Of the two guests on Moyer’s show, I found Douthat the most unintentionally amusing. Fussily clarifying and equivocating while he strained to make conservatism look intellectually respectable, he distanced himself from Tom DeLay and Rush Limbaugh while claiming that Republican economic policies have helped workers by lowering prices. He really believes what he’s saying, which tempts one to lend him the sympathy traditionally accorded to the self-deluded. While so-called “free market” policies have outsourced the American worker to irrelevance, Douthat sees sunshine and lollipops. Indeed, if corporate interests are identified with conservative values, how could he see it any other way?

Over and over, not just on this Moyers show but in general, we hear these conservatives talking about how wonderful Reagan was, and then saying that Bush represents some kind of betrayal of the Reagan legacy. Really? I’m old enough to remember that Reagan appointed as Secretary of the Interior a man who believed that it was unnecessary to protect the environment because Jesus would soon be bringing the end of the world anyway. And he stood behind this man (his name was James Watt) in the face of all criticism, and it was only some stupid incident involving Watt putting down The Beach Boys (of all things) that ended his tenure. Now what does this remind you of? It is redolent of the very wingnuttery we have experienced time and again under Bush.

Reagan’s HUD secretary ended up looting what he was supposed to protect. The collapse of the safety & loans happened because of “Reaganomics,” and it resulted in thousands of average people getting screwed. Prior to the current occupant, it was Reagan’s regime that held the record for indictments among its employees: political cronies who served corporate interests and opposed accountability.

Douthat framed his social conservative brand as “a defense of the particular habits and mores of American life.” And this is consistent with the perennial conservative position of “moral values.” But what does this amount to? Conservatives have never opposed the killings that have advanced American imperial interests. They supported the war in Vietnam. They supported terrorist tactics against Nicaragua. They supported terror regimes across the globe, from Indonesia to Argentina. If a regime was socialist or communist, they got all moralistic. But if it was a right-wing dictatorship, they made excuses, even if the right-wing government was guilty of the same crimes as the socialist one. They made excuses when Reagan subverted the law in order to trade arms with Iran.

Conservatives have used race-baiting as a political tool since the early twentieth century. And from Nixon’s “southern strategy” to Reagan’s welfare queens, to Lee Atwater doing the Willie Horton ad for Papa Bush, Republicans have been whispering in code to racist voters for decades. Did conservative intellectuals protest? For that matter, did any of them speak out for civil rights? They did not. They were silent at best, and at worst they colluded in attempts to suppress civil rights.

The moral values of conservatism are pure emptiness. Conservatives are amoral because their values are merely reactions. The “habits and mores of American life” are defined in reactionary terms, as against progressive ideas—therefore against women’s rights, against abortion rights, against civil rights, against the peace movement, against any ideas of corporate accountability or responsibility. The sham of conservative values naturally resulted in the travesty that is George W. Bush. He is not an anomaly—far from it. George W. Bush is the natural and predictable result of the conservative movement. He is the legitimate heir to Reagan, not a mistake or a bastard child. One could even say that George W. Bush is an almost perfect example of the way conservative ideology eventually merges into pure selfishness and stupidity. In his simplistic way, he tears the fig leaf off of right-wing ideology: “limited government” is revealed as “I just want mine” and “Who cares what you think?”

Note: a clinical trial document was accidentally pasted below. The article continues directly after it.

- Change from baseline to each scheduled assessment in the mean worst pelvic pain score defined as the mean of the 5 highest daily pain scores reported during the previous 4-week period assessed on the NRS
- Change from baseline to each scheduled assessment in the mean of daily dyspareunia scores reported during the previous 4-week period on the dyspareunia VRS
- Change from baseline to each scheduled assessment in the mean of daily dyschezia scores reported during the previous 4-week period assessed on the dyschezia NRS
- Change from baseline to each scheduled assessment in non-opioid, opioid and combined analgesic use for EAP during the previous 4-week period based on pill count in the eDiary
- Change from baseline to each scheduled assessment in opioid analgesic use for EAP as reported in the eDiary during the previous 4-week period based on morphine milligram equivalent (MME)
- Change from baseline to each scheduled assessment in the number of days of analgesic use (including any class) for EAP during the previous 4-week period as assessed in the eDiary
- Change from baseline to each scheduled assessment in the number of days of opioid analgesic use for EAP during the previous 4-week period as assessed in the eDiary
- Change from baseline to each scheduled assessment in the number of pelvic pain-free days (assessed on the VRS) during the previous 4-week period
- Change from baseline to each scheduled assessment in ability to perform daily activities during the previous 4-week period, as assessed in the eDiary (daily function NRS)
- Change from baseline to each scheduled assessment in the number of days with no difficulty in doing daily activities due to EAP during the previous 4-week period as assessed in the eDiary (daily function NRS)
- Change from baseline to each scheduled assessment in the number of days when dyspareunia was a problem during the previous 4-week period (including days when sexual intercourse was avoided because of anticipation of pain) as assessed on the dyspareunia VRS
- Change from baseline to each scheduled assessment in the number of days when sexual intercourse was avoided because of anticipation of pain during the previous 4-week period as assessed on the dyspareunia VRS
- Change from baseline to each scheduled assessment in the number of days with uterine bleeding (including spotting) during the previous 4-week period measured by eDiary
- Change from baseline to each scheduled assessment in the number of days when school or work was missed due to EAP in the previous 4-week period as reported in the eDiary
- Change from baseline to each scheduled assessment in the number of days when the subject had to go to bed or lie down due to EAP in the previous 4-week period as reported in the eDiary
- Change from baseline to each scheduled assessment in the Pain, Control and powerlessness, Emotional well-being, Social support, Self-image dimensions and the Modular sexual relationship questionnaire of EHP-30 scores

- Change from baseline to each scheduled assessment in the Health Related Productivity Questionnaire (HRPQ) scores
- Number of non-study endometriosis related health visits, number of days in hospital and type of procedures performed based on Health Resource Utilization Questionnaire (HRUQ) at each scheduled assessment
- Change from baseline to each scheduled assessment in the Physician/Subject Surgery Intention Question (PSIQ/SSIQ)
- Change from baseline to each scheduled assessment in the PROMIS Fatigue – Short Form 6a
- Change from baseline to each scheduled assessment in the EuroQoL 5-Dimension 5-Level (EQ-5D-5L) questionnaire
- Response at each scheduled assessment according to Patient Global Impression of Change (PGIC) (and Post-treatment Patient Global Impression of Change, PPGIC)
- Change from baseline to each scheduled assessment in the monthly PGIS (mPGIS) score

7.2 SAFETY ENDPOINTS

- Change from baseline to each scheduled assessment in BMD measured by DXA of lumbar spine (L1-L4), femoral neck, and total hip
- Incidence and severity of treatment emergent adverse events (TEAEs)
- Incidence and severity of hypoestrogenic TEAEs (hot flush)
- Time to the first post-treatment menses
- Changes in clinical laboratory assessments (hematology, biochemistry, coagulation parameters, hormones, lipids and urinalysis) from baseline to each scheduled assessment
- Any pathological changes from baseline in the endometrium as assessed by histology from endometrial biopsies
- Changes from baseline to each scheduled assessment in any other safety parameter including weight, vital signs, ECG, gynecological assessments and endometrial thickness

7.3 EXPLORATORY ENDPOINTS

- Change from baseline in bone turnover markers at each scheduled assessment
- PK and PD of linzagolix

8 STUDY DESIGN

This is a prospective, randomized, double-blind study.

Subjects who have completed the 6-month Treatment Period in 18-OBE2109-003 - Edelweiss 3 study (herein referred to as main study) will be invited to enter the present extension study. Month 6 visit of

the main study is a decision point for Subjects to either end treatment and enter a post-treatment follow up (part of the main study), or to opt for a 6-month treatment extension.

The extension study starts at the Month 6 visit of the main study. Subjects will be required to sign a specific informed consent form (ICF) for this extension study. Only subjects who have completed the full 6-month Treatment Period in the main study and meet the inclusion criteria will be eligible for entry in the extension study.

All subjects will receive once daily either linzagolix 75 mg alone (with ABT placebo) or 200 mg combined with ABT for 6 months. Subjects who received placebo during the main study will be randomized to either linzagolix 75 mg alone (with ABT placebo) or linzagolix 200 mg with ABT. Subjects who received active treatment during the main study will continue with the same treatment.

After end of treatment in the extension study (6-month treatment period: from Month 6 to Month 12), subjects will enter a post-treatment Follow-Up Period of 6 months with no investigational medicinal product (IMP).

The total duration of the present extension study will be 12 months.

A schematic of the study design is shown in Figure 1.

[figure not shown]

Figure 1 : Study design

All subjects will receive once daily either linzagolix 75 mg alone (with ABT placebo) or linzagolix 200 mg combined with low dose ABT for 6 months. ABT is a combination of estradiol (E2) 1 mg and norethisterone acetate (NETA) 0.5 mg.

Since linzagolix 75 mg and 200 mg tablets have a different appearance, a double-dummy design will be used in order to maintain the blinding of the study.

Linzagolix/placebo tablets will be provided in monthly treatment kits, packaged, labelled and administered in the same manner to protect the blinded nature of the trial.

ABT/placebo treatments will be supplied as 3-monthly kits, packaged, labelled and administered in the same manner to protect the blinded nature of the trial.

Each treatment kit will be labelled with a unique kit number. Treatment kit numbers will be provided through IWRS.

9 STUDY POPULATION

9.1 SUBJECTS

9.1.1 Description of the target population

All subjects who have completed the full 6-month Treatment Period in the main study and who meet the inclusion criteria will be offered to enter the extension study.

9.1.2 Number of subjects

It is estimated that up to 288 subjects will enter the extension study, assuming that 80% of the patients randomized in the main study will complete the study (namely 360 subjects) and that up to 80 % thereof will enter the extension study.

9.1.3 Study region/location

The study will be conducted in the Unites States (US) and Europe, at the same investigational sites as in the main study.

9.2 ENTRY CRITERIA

The conservatives who now claim that Bush doesn’t speak for them, who are trying to tell us that “true” conservatism is something different from what we’re seeing now, are like Dr. Frankenstein claiming that he didn’t mean to create a monster. The conservative project has resulted in such disaster for America, has become such an ugly, repellent, oppressive cluster-fuck of insanity, that the conservative intellectual, clinging to his delusional ideas, recoils from the image in the mirror and tries to explain that the reflection is not really him, it’s something else, something different than what we’ve been seeing for the past thirty years and more. I almost feel sorry for them. But I am not fooled.


John said...

What do eels have to do with American life?

I think the spelling you want is "mores," though I've occasionally seen it spelled with an accent (morés) to provide more of a visual clue than English normally does.

But your thesis is quite correct.

Chris Dashiell said...

Thanks. I copied that from the Moyers transcript, so it was their mistake, and I'm glad you caught it.

P. G. Montgomery said...

Dash, I've been following your blog for a while now, and you just keep getting better and better!


Chris Dashiell said...

Thanks, George. That's very encouraging.

fairlane said...

Dash, I suspected you might be a Commie, and now?

I'm convinced.